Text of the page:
May 7, 2024 3 min read

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Counterfeiter Flees Australian Justice after Using Fake Chips

While casino staff vigilance helped detect the fake chips, the perpetrator successfully avoided authorities and left the country

A Chinese national made a daring escape from Sydney’s The Star casino after attempting to use $34,000 worth of counterfeit casino chips, according to police reports. The perpetrator was reportedly testing the waters in preparation for a more ambitious defrauding attempt. This incident matches other recent counterfeit chip sightings in high-profile establishments, hinting at the potential involvement of organized crime.

The Suspect Had a Thorough Plan

According to a recent Daily Telegraph report, the alleged perpetrator, clad in a black outfit and white sneakers, approached the cashier’s counter at The Star Sydney to exchange $10,000 worth of fake chips. Alerted by staff suspicions, the man swiftly bolted from the premises, captured on CCTV dodging security guards before disappearing into the night.

Investigators revealed that within ten minutes of fleeing the casino, the suspect checked out of his hotel at The Oaks Sydney Goldsbrough Suites, changed his attire, and promptly departed for China on an 8 a.m. flight, effectively evading arrest. Authorities recovered $34,000 in high-grade counterfeit chips, with $10,000 left at the cashier’s counter and $24,000 at gaming tables.

They were exceptionally high-grade counterfeits. Star reported the discovery within minutes of being aware of them and have been of great assistance to our investigation.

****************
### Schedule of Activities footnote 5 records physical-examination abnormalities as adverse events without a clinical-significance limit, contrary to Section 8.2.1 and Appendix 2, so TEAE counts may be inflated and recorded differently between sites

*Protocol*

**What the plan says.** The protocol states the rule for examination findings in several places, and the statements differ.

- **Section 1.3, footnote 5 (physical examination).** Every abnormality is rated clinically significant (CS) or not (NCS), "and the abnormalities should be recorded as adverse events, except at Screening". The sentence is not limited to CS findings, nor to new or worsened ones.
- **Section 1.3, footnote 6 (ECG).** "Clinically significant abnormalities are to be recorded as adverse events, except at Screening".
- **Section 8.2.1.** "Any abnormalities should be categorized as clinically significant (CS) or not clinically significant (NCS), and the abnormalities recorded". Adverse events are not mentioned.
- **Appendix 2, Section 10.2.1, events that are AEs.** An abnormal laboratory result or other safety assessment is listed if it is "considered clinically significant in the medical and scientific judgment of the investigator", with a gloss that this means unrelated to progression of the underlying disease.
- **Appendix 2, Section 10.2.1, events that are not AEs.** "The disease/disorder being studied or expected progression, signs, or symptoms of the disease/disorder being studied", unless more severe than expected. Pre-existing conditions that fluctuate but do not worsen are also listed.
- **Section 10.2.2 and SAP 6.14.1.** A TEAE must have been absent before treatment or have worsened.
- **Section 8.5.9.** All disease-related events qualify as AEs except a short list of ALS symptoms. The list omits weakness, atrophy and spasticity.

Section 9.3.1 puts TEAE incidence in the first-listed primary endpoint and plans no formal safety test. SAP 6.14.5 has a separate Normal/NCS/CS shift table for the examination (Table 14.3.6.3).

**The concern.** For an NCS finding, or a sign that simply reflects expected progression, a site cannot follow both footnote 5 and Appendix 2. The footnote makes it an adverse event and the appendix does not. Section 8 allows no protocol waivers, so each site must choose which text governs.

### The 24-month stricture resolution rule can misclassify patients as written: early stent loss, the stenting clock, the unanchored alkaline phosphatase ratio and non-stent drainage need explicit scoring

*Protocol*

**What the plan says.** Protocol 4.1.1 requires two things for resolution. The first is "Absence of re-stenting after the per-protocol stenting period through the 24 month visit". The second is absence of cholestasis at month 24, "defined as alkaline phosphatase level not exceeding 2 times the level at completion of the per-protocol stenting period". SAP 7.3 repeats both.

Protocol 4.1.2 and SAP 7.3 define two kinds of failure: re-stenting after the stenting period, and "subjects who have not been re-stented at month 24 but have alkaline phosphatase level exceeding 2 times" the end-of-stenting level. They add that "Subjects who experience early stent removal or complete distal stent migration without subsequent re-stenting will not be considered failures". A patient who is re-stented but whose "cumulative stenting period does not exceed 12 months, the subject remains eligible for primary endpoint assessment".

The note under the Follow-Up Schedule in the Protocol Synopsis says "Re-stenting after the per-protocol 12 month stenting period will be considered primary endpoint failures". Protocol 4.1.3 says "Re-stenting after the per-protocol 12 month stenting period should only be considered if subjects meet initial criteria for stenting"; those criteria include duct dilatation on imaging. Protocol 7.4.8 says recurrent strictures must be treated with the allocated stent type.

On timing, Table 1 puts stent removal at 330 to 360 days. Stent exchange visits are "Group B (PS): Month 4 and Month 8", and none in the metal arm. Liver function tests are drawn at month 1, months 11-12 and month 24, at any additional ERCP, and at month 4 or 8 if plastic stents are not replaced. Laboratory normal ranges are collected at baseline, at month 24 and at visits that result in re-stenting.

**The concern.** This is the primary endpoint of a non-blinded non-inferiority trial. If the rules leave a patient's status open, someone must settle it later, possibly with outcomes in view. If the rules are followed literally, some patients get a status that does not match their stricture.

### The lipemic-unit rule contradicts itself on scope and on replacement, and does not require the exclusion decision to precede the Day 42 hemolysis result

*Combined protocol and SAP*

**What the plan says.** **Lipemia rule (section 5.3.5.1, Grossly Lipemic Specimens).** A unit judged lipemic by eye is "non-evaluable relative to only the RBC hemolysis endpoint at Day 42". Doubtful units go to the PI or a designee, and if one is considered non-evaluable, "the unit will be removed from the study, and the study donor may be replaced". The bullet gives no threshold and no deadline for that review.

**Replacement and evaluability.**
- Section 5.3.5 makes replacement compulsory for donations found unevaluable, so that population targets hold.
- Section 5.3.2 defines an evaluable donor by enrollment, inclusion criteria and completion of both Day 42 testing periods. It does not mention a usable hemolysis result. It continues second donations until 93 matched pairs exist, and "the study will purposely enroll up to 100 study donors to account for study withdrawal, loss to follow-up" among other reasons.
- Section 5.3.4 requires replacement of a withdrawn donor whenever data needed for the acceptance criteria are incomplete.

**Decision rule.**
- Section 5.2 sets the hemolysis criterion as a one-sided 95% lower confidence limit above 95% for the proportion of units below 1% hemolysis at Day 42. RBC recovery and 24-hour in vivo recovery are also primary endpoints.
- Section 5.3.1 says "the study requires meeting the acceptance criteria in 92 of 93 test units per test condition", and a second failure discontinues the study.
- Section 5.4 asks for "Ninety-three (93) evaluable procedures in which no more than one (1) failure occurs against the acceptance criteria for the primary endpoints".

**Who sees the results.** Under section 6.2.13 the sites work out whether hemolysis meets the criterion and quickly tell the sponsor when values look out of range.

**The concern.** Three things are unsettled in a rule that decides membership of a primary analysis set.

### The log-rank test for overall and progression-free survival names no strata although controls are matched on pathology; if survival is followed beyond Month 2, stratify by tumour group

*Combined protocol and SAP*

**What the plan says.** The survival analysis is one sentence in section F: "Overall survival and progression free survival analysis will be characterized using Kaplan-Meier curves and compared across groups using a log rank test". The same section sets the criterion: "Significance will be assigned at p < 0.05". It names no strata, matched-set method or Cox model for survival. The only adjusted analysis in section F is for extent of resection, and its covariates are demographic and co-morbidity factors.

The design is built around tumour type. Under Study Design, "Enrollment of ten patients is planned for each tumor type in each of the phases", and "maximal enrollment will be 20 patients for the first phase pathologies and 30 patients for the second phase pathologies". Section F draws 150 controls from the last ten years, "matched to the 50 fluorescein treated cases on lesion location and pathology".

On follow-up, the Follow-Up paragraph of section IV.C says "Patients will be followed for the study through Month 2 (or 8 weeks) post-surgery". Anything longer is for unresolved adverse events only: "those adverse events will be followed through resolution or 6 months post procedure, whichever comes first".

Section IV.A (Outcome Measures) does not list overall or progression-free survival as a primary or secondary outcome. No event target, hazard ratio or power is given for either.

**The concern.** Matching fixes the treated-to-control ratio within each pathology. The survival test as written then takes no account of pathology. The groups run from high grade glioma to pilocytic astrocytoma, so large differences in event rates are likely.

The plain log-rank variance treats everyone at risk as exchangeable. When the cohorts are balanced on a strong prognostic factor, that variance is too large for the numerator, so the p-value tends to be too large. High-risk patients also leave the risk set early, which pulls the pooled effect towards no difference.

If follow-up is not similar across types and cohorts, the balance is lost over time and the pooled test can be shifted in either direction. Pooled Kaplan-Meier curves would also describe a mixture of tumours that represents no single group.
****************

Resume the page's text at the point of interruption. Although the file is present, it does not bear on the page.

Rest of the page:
Detective Superintendent Peter Faux

Police disclosed that the individual had arrived in Sydney for a brief trip in January, immediately visiting The Star and signing up for a membership. Authorities believe he used the opportunity to take a chip, which he then used to produce the fakes. The casino has provided authorities with all relevant information, aiding the investigation.

Counterfeit Chips Are a Rising Industry Concern

While investigators believe the individual acted alone, this case closely mirrors a similar occurrence in Macau. January saw eight suspects arrested in the territory after defrauding a Cotai City casino of $200,000 using counterfeit chips. This case heralds back to an earlier crackdown against organized crime, revealing that chip forgery attempts were common among such groups.

Such cases are becoming a pressing concern for casinos as experienced counterfeiters can produce shockingly realistic fake chips that are very difficult to differentiate from real ones. While authorities found no concrete evidence linking the suspect from The Star to organized crime, the quality of the counterfeits points to previous experience in that field.

With the suspect utilizing his real name and genuine passport, police are now collaborating with Interpol and Chinese authorities to track him down. The Star Sydney and law enforcement have declined to disclose specific security protocols to detect fake chips. However, the incident should provide valuable data, enhancing efforts to safeguard against such attempts in the future.

Deyan is an experienced writer, analyst, and seeker of forbidden lore. He has approximate knowledge about many things, which he is always willing to apply when researching and preparing his articles. With a degree in Copy-editing and Proofreading, Deyan is able to ensure that his work writing for GamblingNews is always up to scratch.

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